- Movie Rating -

Red Dawn (1984)

| August 10, 1984

Red Dawn presents the same kind of nightmare scenario as The Day After but the message is a little different.  The latter shows us a ground view of what might happen to middle America if the U.S. and the Soviets got into a nuclear exchange.  This movie offers up what might happen to a small town if the Soviets decided to issue and all-out ground assault, round up hostages and put ordinary American citizens in re-education camps.

The message of The Day After was that nuclear war is a no-win situation, but I’m not sure what Red Dawn is ultimately trying to tell us.  It offers the notion that the Soviets are just as hungry for violence and territorial claims as the Nazis.  They are not portrayed in this film as people, they shoot first and shoot again later.

The war between the U.S. and the Soviets, we gather, takes place in the backgrounds.  The foreground is filled with a group of Colorado high school kids who are forced to defend their territory when Russian paratroopers suddenly fall from the sky one morning and take the whole city of Calumet hostage.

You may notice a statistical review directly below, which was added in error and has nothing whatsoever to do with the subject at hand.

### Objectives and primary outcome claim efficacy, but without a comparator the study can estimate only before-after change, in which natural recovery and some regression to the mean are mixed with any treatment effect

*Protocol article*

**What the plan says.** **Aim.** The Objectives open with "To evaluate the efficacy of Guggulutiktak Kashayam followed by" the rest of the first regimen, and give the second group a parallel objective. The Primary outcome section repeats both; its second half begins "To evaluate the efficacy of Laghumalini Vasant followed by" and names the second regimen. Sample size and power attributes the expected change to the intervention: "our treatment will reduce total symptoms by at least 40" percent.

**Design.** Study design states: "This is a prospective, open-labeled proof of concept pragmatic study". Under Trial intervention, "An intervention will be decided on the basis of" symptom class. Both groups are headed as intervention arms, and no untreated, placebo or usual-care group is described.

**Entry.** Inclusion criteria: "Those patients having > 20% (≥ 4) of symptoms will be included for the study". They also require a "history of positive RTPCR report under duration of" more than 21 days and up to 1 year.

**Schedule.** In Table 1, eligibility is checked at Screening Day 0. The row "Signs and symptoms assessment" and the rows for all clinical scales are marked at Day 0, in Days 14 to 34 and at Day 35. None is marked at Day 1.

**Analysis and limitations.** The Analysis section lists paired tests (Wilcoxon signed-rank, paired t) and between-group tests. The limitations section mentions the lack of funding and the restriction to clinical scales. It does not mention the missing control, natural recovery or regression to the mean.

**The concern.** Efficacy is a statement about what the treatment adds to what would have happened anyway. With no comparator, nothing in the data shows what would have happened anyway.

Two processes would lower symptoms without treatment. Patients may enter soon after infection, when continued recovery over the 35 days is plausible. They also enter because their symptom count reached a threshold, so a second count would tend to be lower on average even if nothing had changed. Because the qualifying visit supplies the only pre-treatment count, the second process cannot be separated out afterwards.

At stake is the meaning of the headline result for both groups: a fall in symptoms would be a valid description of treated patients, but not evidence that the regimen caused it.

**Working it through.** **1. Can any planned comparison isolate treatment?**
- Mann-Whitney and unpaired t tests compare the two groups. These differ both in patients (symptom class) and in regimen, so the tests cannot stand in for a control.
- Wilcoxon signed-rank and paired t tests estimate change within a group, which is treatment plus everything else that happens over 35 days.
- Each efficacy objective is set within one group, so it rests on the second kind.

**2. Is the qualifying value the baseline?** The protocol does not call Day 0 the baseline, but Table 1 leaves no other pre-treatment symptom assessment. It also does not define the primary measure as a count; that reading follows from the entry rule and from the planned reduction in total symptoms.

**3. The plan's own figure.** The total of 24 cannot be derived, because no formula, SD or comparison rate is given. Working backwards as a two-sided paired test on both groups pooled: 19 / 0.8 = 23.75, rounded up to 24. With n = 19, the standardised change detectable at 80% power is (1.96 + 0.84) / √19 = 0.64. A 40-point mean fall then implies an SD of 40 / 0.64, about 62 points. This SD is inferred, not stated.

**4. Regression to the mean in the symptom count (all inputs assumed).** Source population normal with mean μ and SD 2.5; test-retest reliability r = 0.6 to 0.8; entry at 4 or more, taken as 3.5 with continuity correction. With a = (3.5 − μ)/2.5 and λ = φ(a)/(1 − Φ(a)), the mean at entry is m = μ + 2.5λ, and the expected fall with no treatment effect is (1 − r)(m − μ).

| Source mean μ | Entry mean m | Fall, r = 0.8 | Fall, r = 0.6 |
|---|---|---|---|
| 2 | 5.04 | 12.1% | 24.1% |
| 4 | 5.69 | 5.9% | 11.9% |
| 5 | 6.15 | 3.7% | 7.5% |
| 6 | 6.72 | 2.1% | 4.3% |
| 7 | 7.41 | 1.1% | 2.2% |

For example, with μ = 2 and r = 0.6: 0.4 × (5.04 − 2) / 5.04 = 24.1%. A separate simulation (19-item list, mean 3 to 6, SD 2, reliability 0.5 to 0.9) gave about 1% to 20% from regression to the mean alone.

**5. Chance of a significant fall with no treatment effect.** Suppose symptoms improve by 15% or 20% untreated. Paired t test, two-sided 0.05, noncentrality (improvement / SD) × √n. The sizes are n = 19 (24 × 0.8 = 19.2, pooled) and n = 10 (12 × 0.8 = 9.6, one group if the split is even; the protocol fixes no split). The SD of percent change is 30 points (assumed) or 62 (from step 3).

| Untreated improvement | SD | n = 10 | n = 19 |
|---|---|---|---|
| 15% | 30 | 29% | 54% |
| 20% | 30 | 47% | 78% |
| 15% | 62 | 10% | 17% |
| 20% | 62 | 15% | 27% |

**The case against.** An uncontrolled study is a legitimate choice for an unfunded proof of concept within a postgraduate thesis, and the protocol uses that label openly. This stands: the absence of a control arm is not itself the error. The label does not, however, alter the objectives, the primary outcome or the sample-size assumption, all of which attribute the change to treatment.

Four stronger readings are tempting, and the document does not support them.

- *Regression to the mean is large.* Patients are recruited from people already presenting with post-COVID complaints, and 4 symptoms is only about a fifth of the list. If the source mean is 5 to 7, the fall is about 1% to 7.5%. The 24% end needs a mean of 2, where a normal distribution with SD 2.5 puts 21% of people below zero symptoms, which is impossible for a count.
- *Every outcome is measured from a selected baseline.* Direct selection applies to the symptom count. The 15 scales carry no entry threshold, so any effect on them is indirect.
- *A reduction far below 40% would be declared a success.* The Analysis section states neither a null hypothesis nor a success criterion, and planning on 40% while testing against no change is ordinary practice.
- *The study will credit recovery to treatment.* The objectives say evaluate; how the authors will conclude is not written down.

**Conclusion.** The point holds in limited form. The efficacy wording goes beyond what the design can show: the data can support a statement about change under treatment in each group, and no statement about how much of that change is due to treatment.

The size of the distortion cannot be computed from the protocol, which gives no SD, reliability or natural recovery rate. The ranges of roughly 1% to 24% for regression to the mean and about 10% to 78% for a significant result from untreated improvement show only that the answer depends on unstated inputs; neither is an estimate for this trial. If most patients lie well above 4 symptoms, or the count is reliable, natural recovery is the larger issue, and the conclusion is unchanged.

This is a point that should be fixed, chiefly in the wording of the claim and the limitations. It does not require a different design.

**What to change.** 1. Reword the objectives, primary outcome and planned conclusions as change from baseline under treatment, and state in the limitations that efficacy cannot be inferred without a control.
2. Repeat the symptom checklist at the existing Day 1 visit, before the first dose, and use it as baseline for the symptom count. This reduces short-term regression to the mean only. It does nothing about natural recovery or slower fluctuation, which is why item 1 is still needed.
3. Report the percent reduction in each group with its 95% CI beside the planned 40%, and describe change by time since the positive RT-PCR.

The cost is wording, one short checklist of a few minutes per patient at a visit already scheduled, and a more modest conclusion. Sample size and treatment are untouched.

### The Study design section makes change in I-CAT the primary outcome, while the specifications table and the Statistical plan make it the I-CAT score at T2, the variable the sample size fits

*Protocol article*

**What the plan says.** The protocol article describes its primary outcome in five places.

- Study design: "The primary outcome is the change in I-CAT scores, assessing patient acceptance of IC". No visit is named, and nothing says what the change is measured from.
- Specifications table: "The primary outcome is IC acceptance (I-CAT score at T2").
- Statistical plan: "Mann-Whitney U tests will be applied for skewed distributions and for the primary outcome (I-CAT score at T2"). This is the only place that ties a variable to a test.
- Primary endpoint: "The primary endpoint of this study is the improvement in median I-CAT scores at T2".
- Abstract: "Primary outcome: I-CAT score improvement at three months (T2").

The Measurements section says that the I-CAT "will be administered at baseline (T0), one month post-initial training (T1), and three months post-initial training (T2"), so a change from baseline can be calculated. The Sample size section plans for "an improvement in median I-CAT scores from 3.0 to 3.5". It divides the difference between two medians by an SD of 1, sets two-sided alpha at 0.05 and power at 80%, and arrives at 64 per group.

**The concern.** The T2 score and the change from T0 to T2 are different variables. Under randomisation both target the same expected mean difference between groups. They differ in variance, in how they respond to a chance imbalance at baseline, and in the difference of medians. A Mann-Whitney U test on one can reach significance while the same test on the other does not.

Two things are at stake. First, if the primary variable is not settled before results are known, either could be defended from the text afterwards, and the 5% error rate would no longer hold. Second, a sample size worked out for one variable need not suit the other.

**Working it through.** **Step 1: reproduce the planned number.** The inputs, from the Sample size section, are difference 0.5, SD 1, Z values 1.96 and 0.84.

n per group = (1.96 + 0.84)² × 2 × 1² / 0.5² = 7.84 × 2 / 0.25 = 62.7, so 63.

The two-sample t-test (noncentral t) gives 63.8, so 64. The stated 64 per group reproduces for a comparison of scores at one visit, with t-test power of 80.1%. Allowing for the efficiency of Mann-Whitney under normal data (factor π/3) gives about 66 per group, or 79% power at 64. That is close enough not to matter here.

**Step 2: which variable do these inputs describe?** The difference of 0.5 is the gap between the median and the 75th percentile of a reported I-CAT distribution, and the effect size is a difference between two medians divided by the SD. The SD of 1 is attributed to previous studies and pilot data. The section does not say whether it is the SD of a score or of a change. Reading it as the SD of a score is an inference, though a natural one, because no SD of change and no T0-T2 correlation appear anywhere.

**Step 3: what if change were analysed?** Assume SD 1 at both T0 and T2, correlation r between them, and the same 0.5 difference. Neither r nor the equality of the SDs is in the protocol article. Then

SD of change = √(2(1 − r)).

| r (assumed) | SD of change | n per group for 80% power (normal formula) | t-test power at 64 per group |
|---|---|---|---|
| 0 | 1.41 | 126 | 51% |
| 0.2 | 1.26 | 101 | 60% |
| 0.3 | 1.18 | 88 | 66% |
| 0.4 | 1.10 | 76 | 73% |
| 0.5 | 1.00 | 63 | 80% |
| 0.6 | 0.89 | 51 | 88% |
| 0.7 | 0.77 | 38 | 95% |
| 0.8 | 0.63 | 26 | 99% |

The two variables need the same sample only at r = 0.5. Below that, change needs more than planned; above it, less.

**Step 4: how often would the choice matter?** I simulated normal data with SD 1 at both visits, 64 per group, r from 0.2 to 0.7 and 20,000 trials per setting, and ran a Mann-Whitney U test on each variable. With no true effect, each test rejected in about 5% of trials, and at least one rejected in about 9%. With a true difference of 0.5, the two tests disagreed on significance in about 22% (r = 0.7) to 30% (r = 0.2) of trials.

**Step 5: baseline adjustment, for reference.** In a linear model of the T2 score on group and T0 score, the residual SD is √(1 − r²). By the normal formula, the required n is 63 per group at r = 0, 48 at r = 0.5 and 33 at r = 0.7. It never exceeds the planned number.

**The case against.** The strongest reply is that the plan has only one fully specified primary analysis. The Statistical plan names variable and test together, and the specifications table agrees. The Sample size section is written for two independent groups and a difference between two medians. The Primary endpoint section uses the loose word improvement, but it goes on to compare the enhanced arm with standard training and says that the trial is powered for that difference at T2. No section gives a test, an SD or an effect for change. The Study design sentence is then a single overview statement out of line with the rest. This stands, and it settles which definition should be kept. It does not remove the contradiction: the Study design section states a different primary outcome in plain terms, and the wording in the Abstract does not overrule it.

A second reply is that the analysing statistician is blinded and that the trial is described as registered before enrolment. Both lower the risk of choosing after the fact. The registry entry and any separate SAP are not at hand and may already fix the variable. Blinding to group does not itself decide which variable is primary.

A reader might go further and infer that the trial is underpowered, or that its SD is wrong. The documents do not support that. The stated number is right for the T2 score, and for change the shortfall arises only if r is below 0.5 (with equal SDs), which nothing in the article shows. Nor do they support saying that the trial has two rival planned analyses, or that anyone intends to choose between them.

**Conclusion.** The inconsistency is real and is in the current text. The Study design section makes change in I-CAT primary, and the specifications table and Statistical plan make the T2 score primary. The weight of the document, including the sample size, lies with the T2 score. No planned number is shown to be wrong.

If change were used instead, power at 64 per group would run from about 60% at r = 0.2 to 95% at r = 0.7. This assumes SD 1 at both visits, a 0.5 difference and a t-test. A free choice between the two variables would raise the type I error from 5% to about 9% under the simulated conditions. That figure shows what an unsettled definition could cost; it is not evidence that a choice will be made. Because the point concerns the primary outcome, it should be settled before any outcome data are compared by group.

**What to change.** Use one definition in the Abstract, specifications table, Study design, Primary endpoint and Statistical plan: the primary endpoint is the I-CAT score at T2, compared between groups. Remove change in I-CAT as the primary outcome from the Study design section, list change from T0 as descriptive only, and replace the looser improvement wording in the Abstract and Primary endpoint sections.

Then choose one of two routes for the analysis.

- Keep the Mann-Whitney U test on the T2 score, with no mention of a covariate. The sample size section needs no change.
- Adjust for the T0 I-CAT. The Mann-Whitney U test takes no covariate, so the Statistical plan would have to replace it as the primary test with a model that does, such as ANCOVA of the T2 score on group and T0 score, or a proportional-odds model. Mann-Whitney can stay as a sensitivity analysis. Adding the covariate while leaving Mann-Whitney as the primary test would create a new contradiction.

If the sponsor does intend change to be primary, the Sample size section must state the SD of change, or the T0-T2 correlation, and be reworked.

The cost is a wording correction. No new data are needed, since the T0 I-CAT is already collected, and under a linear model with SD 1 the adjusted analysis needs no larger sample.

Fleeing into the mountains are brothers Jed (Patrick Swayze) and Matty (Charlie Sheen) who take with them a dozen or so fellow classmates who are tired and scared half out of their minds.  What the brothers have to teach these kids are the outdoor survival skills to fight back against a ruthless enemy that will eventually find them.  The kids dub themselves “The Wolverines” after their high school football team mascot and eventually become a formidable foe against the Russians.

It’s all well and good, but I wondered about the message.  Red Dawn has a very hard right-wing agenda, illustrating and practically demanding a First Amendment mandate to carry handguns and semi-automatic weapons.  The kids arm themselves like freedom fighters in a John Wayne picture and the movie becomes so violent that you can easily see where the movie’s real-life battle with the MPAA came into play.

I can say that I liked the film’s opening scenes, showing the attack on this small town.  Director John Milius does a good job of creating the sheer terror of this situation, but I wonder about the logic.  There is never a given reason that this is happening other than that the Soviets are bad and the Americans are good.  Where is the ideology behind all this tragedy and violence and death?  There need to be reasons for such an all-out assault.  The politics would not be as clean cut as this movie would like to illustrate.  Red Dawn is a movie that raises a lot of questions that it is not willing to answer.

About the Author:

Jerry Roberts is a film critic and operator of two websites, Armchair Cinema and Armchair Oscars.
(1984) View IMDB Filed in: Action